PRESCOTT VALLEY, Ariz. - For those getting out of school or jobs for the summer the hiking season is underway. Three most important points to know about hiking are timing, water and preparation.
Ted Johnson, assistant director of Prescott Valley Library, has a hiking CD called "Hoof'N It: Places, Plants, People, Praise" which offers 99 southwest hikes with most in Arizona.
Johnson's CD includes profiles of each hike along with maps, descriptions and images from deserts, canyons and mountains; tools to identify native plants, an edible plants chart and selected GPS points. It also includes wilderness instruction, desert survival and orienteering as well as the Bible's thoughts on environmental issues.
Johnson spoke about three hikes during a recent workshop at the Prescott Valley Library and about the issue of timing when considering hikes - two of these hikes he would stay away from during the summer.
"Most people don't like to hike during 90 to 110 degree weather," he said.
One of the hikes was the Tanner Trail off the South Rim of the Grand Canyon. He noted that this has a 5,000-foot elevation change meaning that if it's nice at the top then it's hot at the bottom. When it's nice at the bottom it's usually snowing at the top, so the best times to take this trail is either in the spring or the fall when it won't be too cold at the top or too hot at the bottom.
Johnson once hiked the Tanner Trail during the summer, but he was at the trailhead at 1 a.m. so he was out by noon. Most sane hikers may not want to try this because of sleep issues. He also hiked at 1 a.m. on a moonlit night, so don't try this on a dark night if you're crazy enough to try it at 1 a.m. at all.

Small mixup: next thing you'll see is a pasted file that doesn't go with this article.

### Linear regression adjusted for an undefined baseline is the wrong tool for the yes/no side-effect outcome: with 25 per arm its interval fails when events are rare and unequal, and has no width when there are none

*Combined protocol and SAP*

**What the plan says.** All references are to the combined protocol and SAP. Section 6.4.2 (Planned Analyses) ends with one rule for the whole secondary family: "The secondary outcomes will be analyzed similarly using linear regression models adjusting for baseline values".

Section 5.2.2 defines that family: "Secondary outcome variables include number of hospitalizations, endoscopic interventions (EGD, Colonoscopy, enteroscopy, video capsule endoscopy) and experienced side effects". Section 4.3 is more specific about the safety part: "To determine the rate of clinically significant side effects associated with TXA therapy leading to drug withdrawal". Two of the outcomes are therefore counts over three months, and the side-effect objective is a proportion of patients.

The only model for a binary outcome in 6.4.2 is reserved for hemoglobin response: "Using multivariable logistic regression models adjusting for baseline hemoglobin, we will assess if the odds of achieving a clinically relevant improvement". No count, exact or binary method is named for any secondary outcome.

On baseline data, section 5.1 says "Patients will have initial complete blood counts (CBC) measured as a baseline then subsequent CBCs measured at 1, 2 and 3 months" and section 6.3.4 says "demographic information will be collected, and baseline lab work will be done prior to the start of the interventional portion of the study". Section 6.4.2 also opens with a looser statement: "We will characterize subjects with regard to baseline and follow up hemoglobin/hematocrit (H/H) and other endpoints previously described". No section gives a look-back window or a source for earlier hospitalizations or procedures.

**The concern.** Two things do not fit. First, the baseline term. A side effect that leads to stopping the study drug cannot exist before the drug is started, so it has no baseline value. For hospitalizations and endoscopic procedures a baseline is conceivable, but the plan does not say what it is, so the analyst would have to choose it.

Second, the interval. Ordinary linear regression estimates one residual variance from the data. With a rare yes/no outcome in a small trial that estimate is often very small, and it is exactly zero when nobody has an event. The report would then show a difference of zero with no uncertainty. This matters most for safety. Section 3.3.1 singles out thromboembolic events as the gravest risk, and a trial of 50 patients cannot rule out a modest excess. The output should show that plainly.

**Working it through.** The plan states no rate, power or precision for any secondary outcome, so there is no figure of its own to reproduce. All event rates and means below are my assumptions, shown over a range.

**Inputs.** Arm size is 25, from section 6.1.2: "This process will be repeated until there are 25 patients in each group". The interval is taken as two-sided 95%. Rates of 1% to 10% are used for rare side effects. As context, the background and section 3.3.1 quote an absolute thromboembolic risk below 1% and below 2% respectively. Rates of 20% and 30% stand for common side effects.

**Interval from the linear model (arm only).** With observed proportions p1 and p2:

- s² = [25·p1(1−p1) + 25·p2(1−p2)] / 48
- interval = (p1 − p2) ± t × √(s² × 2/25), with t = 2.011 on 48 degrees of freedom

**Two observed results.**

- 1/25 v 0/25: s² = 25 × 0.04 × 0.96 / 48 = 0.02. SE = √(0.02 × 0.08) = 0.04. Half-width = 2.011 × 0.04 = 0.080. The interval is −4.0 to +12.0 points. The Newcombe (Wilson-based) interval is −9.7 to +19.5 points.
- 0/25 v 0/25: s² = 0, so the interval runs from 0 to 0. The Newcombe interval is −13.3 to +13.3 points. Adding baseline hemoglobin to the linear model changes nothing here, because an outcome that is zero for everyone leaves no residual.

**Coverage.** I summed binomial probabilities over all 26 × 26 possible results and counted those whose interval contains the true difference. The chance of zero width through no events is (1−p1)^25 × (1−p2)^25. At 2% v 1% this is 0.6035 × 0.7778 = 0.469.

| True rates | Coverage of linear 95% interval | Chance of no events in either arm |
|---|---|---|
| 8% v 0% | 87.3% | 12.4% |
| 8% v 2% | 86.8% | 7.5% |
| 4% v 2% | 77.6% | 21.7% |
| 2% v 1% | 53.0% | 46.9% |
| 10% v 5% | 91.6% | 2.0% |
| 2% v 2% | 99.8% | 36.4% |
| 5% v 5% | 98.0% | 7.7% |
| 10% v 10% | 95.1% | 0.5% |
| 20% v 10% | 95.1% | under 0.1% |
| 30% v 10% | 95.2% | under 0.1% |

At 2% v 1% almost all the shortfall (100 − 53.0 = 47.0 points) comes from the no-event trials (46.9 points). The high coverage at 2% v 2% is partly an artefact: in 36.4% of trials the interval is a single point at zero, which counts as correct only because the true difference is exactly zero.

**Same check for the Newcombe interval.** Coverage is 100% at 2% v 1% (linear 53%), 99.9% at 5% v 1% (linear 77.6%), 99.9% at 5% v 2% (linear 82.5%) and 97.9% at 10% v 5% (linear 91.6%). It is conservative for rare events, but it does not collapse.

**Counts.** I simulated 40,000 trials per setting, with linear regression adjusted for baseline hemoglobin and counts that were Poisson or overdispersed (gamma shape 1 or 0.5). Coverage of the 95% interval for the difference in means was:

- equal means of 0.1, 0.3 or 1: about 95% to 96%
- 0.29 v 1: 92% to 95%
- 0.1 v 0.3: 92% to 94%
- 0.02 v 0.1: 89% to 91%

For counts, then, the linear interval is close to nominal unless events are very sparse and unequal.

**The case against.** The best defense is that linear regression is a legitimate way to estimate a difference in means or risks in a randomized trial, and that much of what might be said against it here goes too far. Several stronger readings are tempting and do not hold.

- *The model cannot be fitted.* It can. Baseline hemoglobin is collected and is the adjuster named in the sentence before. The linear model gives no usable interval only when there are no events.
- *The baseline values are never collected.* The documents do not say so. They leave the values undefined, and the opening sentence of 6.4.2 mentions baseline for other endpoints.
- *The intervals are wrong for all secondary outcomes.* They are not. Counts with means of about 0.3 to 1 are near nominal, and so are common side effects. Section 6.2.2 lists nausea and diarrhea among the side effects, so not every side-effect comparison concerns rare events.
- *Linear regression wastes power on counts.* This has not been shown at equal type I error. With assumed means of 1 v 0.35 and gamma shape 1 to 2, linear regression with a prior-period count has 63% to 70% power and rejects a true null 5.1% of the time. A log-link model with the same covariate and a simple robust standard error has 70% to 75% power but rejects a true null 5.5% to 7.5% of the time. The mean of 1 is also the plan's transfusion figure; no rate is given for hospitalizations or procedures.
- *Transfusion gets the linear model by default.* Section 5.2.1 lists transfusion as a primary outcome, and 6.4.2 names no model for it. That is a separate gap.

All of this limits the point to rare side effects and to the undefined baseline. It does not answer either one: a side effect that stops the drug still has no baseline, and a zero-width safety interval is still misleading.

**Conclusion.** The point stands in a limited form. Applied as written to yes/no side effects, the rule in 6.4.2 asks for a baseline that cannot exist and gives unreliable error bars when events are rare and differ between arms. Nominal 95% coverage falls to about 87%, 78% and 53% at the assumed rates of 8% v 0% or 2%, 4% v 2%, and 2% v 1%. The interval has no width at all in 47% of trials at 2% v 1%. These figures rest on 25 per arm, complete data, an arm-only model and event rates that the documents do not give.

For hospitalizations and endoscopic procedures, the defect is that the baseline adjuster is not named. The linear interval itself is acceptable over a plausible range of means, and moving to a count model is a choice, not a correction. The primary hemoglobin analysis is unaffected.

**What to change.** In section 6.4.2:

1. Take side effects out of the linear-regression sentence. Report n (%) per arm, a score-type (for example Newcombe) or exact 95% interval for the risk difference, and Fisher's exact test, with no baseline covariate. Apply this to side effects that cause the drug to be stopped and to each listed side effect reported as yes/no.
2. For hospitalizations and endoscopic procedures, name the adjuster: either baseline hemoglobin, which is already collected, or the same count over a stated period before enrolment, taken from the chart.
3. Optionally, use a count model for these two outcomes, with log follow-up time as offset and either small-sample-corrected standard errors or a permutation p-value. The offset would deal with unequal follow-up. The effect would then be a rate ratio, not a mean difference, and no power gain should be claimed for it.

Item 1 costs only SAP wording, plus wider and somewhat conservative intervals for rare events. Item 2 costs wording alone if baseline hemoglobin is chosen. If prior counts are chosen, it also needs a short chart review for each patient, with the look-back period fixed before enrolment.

His implied point may be those planning a hike should consider not only what time of year to go, but when to start their hike and when they should be done.
Johnson also gave a warning for those wanting to go into the Colorado River at the bottom of the Grand Canyon because the water coming from Glen Canyon Dam is downright cold and can cause shock for those dealing with the Grand Canyon heat. He said most Americans know not to hike the South Rim of the Grand Canyon in the summer, but many foreigners do not and that is when many visitors show up there.
A second hike to consider - but not in the summer - is Aravaipa Canyon. This hike is 120 miles southeast of Phoenix. This pristine canyon ranges in elevation from 2,600 to 2,900 feet. The Bureau of Land Management limits visitation to 30 visitors on the west end and 20 visitors on the east end each day. Aravaipa is 15 miles long. It can be too hot during the summer. Johnson hiked it in February.
Johnson said hikers should always take more water than they need in case of injury or delays during hikes. However, when hiking a trail with streams hikers can take filters instead of a lot of water so they can purify the water in the stream and drink it. The filters must be washed after every trip. He said when he uses a filter that when he gets home he washes it in a dishwasher and then cleans it again with diluted chlorine formula.
The third hike is the West Fork of Oak Creek in the Sedona area. This hike can be done in May or June, but check the weather before a July or August trip because this has slot canyons and they can become flooded quickly during monsoon season. For more information on any of these hikes, look for Johnson's CD.
Brennan Basler, interpretive ranger at Usery Mountain Park in Mesa, offers a comprehensive list for what to take on a hike: comfortable hiking shoes/boots, suitable clothes, hat, sunscreen, first aid kit, medications, sunglasses, map, compass, whistle, tp, trash bag, cell phone, notebook and pen, matches, hat, sanitizer, snacks/food, camera, flashlight, walking pole and guidebooks.
Basler also said hikers should let someone know where they're going.
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